Once again, the dialogue and character touches say so much with so little. When Hortense arrives, Monica barely has the door open before saying “no thanks, we’re not interested”, taking one glance at her and not even considering that she might belong there. Later, when Paul says he lives in a bedsit, she casually proclaims “what a shame”. Throughout the film, Leigh uses these interactions as a method of building tension. Interaction after interaction, nobody says what they mean. With each circumvention of emotions, the film holds in a little more until it is ready to burst.

He may be a dramatist, but Leigh isn’t an exaggerator of human behaviour. One gets the sense that after the barbecue, things will just continue on. They might get a bit better, or a bit worse, and in a few years time, perhaps there will be another moment of familial drama. But Leigh doesn’t go in for anything as contrived as a narrative conclusion. We understand the emotional narrative, and that’s enough.

It brings to mind a moment I love in the finale of BBC sitcom The Office (2001-03). “If you turn the camera off, it’s not an ending, is it? I’m still here. My life is not over”, says Tim (Martin Freeman). It’s something that British dramatists particularly excel at—from Mike Leigh, to Ken Loach, to Tony Richardson. There’s something beautiful about the idea that, for better or worse, we just keep on going. It gives art freedom from constrictive conclusions. It does not follow the arbitrary rule that something exciting must happen every twenty minutes, or that each character must learn something. How often in real life does that happen?

Instead, Secrets & Lies draws strength from the details of daily life, the things that are ongoing. The search for identity, the need for family and the impossibility of making it all work. Amongst the struggle, Leigh points to the possibility that perhaps family is enough, and perhaps it is the reason we keep going through a life in which we don’t learn much, a life in which we hurt and regret. A group of people thrown together by birth and blood might not suddenly be free from those things, but at least they can share them.

On the back patio, Hortense and Roxanne peer into the shed. She points out a kiddie chair that used to be hers. Weeds grow between the cracks in the floor, and Cynthia steps over them as she brings out a tray of biscuits and tea. The three women sit in this little clear patch, talking, reminiscing. “This is the life ain’t it?” says Cynthia. You make the best of what you have.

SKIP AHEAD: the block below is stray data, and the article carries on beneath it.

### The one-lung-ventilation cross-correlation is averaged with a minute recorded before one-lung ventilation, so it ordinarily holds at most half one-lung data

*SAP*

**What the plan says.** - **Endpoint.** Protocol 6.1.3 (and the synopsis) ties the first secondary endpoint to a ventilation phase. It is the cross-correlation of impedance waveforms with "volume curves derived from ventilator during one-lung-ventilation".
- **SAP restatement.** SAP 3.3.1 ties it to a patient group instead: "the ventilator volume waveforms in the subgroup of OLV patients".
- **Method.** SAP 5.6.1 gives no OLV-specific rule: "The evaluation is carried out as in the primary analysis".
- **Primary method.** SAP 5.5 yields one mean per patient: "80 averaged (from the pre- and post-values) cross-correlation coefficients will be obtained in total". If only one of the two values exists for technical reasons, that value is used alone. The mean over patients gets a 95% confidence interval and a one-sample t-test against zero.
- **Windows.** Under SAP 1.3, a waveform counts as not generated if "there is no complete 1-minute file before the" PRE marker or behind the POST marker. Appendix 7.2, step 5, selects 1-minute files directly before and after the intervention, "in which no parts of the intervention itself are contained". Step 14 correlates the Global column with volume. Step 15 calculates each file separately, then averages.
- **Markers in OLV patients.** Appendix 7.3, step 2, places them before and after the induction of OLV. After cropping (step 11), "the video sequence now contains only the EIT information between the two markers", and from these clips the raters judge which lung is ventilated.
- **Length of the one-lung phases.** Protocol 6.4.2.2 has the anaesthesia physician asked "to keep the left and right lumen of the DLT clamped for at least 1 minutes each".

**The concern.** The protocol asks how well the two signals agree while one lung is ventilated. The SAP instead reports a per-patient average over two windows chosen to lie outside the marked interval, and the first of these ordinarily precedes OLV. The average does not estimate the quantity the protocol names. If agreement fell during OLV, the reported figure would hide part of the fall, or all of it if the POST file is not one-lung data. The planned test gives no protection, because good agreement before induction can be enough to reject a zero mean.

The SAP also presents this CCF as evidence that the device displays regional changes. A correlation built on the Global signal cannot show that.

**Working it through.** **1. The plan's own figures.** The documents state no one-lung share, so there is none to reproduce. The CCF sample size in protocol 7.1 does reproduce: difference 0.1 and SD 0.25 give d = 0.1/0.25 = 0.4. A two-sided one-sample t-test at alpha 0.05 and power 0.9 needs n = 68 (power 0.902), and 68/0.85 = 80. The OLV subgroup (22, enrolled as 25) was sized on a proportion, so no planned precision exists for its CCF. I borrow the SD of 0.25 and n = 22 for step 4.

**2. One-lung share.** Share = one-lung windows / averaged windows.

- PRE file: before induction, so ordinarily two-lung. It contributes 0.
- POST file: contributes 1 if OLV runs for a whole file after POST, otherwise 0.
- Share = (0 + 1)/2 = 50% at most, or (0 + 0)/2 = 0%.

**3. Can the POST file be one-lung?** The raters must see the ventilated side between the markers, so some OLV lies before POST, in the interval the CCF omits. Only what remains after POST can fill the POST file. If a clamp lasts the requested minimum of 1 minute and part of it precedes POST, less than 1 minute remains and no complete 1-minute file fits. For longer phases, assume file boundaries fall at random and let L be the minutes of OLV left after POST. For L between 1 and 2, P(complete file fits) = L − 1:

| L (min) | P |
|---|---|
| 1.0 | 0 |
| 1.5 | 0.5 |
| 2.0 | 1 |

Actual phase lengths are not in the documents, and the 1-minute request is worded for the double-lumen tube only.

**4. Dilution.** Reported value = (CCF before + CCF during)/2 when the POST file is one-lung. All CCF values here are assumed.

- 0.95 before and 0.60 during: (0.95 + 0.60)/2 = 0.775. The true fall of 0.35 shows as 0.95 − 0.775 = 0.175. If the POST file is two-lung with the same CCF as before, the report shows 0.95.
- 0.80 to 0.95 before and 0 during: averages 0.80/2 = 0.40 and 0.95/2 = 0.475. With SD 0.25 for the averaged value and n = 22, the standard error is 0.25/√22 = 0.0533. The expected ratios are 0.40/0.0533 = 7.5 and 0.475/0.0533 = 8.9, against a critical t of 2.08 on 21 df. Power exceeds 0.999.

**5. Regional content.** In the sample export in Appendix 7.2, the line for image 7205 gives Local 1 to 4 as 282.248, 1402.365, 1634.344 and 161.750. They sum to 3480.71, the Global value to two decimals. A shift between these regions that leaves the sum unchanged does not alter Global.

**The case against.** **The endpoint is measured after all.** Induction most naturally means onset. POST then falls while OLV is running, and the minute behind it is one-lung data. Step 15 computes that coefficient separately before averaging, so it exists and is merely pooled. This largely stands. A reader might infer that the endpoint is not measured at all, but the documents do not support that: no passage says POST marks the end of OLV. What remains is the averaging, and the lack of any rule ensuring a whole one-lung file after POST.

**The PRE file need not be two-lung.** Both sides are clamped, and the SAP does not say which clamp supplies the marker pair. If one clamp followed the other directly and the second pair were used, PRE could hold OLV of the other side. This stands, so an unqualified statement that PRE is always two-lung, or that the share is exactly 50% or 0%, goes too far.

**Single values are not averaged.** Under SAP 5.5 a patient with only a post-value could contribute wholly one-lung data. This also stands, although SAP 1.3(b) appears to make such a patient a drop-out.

UK • FRANCE | 1996 | 136 MINUTES | 1.85:1 | COLOUR | ENGLISH • GREEK

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Blu-ray Special Features:

  • New 2K digital restoration, approved by director Mike Leigh and director of photography Dick Pope, with 2.0 surround DTS-HD Master Audio soundtrack on the Blu-ray. This restoration of the film looks stunning. Pope’s colour palette is subtle and rich, and is presented faithfully here. The texture of the original film is kept, and most of essential of all, the film visually exudes the feeling of summertime in London. Andrew Dickson’s score is brought to the foreground and sounds better than ever—intensely moving.
  • New conversation between Leigh and composer Gary Yershon. Illuminating and entertaining, Mike Leigh clears up some misconceptions about the making of the film and provides key context in its development.
  • New conversation between actor Marianne Jean-Baptiste and film critic Corrina Antrobus. Fascinating interview with an underrated actor, this conversation highlights just how important this film was to the British film industry.
  • Audio interview with Leigh, conducted by film critic Michel Ciment in 1996.
  • Trailer.
  • English subtitles for the deaf and hard of hearing.
  • PLUS: An essay by film programmer and critic Ashley Clark.
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Cast & Crew

writer & director: Mike Leigh.
starring: Timothy Spall, Brenda Blethyn, Phyllis Logan, Marianne Jean-Baptiste, Claire Rushbrook, Ron Cook, Lesley Manville, Elizabeth Berrington, Michele Austin, Lee Ross, Emma Amos & Hannah Davis.